International law recognizes no inherent right of nations to extradite offenders, apart from voluntary undertakings assumed in treaties between nation states. Factor, 290 U.S. at 287. The right to demand extradition and the correlative duty to surrender a fugitive to the requesting state exist only when created by treaty. Id. See also United States v. Rauscher, 119 U.S. 407, 411-12 (1886); Holmes v. Jennison, 39 U.S. 540 (1840); United States v. Alvarez-Machain, 504 U.S. 655, 664 (1992); John Bassett Moore, Report by Hon. J.B. Moore: Extradition §§ 9-14, vol. 1 (1890); Edward G. Clarke, A Treatise on the Law of Extradition 14 (Stevens and Haynes eds., 4th ed. 1903). Once the extradition obligation is enumerated in a treaty that enters into force, states are

bound by customary or conventional international law to fulfill the assumed obligations in good faith. Factor, 290 U.S. at 294. See generally,Vienna Convention on the Law of Treaties art. 26, May 23, 1969, 1155 U.N.T.S. 331. Contrary to the tenant of strict interpretation applicable to criminal statutes, treaties are given a "more liberal construction." Factor, 290 U.S. at 294; Ramanauskas v. United States, 526 F.3d 1111, 1114 (8th Cir. 2008); Cucuzzella v. Keliikoa, 638 F.2d 105, 108 (9th Cir. 1981). Still, the terms of a treaty govern its enforcement. Medellin v. Texas, 552 U.S. 491, 519 (2008).

Defined in 18 U.S.C. §3184, extradition in the United States involves a two-step procedure that divides responsibility for extradition between the judiciary and the executive. The judicial officer issues an arrest warrant for an individual sought for extradition, provided that there is an extradition treaty between the United States and the relevant foreign government and that the crime charged is covered by the treaty. Fernandez v. Phillips, 268 U.S. 311, 312 (1925); Eain v. Wilkes, 641 F.2d 504, 508 (7th Cir. 1981); Kin-Hong, 110 F.3d at 109; In re Extradition of Rodriguez Ortiz, 444 F.Supp.2d 876, 881-82 (N.D. Ill. 2006); In re Extradition of Fulgencio Garcia, 188 F.Supp.2d 921, 925 (N.D. Ill. 2002). The judicial officer then conducts a hearing to determine if "he deems the evidence sufficient to sustain the charge under the provisions of the proper treaty." 18 U.S.C. § 3184. If that officer makes such a determination, he "shall certify" to the Secretary of State that a warrant for the surrender of the relator "may issue." 18 U.S.C. § 3184.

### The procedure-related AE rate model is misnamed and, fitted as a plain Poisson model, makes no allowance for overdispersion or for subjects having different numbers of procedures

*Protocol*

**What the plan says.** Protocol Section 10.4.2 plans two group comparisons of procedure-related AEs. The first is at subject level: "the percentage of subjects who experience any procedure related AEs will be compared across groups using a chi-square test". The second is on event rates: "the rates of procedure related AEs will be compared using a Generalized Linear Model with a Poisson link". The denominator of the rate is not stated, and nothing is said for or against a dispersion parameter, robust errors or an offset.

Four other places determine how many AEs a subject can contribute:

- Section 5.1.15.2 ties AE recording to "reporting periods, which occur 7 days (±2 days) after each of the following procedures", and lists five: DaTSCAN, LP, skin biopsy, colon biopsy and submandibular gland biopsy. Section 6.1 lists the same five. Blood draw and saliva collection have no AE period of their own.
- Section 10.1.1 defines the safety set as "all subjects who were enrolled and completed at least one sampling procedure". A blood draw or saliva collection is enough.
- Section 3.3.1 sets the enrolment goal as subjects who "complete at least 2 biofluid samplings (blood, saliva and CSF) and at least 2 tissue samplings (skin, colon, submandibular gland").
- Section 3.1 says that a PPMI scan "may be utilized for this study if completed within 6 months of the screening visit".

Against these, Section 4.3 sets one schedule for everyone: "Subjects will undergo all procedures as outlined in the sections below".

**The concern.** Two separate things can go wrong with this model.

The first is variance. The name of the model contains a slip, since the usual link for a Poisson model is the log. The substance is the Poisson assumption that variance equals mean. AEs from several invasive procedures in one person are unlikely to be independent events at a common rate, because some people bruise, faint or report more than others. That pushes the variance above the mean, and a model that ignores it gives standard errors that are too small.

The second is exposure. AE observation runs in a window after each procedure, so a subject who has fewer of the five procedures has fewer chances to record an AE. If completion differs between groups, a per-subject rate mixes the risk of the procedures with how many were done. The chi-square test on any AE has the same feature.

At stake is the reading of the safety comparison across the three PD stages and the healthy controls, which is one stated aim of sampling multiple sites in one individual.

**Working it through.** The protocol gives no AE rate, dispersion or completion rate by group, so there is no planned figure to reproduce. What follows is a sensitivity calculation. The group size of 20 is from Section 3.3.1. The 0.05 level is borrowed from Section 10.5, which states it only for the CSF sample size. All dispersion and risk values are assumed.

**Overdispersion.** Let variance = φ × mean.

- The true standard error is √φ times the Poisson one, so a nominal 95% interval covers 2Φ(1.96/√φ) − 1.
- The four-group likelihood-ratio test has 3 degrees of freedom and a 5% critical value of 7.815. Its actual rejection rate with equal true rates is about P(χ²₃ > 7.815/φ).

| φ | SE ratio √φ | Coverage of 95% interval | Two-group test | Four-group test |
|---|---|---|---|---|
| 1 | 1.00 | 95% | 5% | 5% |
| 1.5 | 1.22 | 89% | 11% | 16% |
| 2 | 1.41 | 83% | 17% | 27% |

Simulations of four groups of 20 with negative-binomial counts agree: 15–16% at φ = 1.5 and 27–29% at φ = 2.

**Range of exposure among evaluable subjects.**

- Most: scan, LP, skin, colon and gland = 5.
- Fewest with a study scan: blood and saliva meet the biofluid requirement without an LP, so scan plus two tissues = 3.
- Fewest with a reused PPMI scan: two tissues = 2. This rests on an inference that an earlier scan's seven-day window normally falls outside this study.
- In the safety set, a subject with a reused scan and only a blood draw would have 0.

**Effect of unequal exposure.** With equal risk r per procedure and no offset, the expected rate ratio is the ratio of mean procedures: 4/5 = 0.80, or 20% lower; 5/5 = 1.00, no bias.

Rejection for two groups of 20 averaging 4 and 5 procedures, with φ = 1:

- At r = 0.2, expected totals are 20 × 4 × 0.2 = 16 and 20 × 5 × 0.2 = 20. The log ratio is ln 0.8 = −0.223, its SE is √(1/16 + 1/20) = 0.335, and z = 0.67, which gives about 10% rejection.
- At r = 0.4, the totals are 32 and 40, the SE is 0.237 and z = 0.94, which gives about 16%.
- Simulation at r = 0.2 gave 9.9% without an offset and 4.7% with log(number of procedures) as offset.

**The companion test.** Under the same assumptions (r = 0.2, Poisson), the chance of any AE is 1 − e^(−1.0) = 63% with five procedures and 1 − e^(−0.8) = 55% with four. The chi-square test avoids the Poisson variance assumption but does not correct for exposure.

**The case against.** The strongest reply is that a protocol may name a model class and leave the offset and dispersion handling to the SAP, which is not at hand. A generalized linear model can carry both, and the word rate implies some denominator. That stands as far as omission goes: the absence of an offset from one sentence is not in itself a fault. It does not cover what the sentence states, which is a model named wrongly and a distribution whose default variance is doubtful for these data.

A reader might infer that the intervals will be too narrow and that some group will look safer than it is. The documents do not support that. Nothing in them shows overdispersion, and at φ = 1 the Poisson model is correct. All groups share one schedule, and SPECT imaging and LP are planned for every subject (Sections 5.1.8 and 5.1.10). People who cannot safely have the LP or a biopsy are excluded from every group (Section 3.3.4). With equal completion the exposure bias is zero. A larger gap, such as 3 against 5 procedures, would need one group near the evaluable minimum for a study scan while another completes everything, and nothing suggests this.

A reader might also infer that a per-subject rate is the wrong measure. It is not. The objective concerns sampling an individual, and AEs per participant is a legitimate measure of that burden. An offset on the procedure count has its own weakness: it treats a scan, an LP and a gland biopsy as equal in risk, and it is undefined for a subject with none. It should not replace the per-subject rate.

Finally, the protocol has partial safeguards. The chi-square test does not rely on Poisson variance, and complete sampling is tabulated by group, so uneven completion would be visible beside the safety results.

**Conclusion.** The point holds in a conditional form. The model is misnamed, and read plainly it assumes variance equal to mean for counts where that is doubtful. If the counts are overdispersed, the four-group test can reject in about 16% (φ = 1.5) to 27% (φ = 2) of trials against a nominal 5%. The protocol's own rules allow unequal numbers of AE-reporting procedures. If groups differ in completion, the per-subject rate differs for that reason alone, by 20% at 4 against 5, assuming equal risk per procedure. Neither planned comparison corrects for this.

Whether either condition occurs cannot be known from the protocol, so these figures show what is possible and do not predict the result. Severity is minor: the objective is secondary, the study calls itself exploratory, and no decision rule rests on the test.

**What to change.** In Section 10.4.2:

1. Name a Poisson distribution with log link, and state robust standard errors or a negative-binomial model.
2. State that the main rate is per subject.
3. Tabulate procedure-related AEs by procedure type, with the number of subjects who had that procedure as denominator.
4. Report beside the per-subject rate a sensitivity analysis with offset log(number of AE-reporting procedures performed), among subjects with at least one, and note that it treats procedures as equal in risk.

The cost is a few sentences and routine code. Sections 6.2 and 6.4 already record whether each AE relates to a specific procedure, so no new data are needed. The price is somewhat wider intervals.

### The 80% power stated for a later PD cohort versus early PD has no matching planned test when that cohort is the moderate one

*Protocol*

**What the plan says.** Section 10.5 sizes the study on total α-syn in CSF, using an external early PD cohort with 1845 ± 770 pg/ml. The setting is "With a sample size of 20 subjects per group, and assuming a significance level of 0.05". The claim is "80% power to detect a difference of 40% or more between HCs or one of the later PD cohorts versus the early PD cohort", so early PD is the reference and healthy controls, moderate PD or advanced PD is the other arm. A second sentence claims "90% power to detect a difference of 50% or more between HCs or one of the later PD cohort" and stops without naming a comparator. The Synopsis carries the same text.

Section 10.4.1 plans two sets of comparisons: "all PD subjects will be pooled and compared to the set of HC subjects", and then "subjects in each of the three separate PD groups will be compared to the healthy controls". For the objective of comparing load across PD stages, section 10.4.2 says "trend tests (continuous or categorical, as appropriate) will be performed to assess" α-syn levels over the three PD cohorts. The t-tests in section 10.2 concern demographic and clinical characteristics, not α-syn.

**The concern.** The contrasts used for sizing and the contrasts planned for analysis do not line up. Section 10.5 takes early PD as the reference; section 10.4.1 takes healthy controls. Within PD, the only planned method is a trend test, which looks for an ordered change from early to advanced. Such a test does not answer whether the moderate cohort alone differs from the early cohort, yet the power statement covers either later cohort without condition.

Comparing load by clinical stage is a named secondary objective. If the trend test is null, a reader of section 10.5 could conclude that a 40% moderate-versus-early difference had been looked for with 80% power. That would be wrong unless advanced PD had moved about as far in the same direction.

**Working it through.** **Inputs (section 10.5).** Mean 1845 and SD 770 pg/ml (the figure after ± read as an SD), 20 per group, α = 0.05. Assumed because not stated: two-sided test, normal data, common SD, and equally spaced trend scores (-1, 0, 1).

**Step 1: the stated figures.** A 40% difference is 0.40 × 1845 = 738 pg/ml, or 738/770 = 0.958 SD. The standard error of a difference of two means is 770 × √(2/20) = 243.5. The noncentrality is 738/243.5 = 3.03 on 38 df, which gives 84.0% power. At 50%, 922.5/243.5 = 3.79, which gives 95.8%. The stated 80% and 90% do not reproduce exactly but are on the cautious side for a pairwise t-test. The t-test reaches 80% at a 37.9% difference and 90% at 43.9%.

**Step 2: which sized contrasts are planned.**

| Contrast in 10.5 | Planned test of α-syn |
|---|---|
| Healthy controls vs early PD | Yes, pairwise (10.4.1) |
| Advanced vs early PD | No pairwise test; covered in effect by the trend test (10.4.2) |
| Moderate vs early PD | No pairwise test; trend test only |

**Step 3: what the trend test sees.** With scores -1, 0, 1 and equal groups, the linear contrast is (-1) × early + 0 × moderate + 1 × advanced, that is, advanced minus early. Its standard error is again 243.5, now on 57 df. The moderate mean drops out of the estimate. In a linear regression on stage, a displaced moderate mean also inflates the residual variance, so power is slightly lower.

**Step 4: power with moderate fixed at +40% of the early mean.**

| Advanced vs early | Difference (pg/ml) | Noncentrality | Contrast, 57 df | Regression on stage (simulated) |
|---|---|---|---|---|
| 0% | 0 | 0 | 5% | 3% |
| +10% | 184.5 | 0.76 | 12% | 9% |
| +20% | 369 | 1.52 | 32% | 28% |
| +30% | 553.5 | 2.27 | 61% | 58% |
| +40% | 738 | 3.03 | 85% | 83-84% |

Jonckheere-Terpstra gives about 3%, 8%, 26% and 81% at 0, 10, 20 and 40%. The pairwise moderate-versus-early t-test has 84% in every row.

In practice, the executive branch conducts its own de novo review of the extradition case, evaluates whether the treaty requirements are satisfied, and makes the decision whether or not to grant extradition. See Martin, 993 F.2d at 829; Kin-Hong, 110 F.3d at 110;Note, Executive Discretion in Extradition, 62 Colum. L. Rev. 1313, 1328 (1962). The executive branch is quite properly the ultimate decision maker given its ability to deal with the unique "important, complicated, delicate and manifold problems" that are implicated in extradition decisions. United States v. Curtiss-Wright Exp. Corp., 299 U.S. 304, 319 (1936). See also United States v. Pink, 315 U.S. 203, 229 (1942); Guar. Trust Co. of New York v. United States, 304 U.S. 126, 136 (1938).

In short, the Secretary of State exercises "broad discretion and may properly consider myriad factors affecting both the individual defendant as well as foreign relations, which the extradition magistrate may not." Martin,993 F.2d at 829; Hurtado v. U.S. Atty. Gen., 401 F. App'x. 453, 456 (11th Cir. 2010), cert. denied, _U.S._, 131 S. Ct. 2914 (2011). See also Basso v. U.S. Marshal, 278 F. ...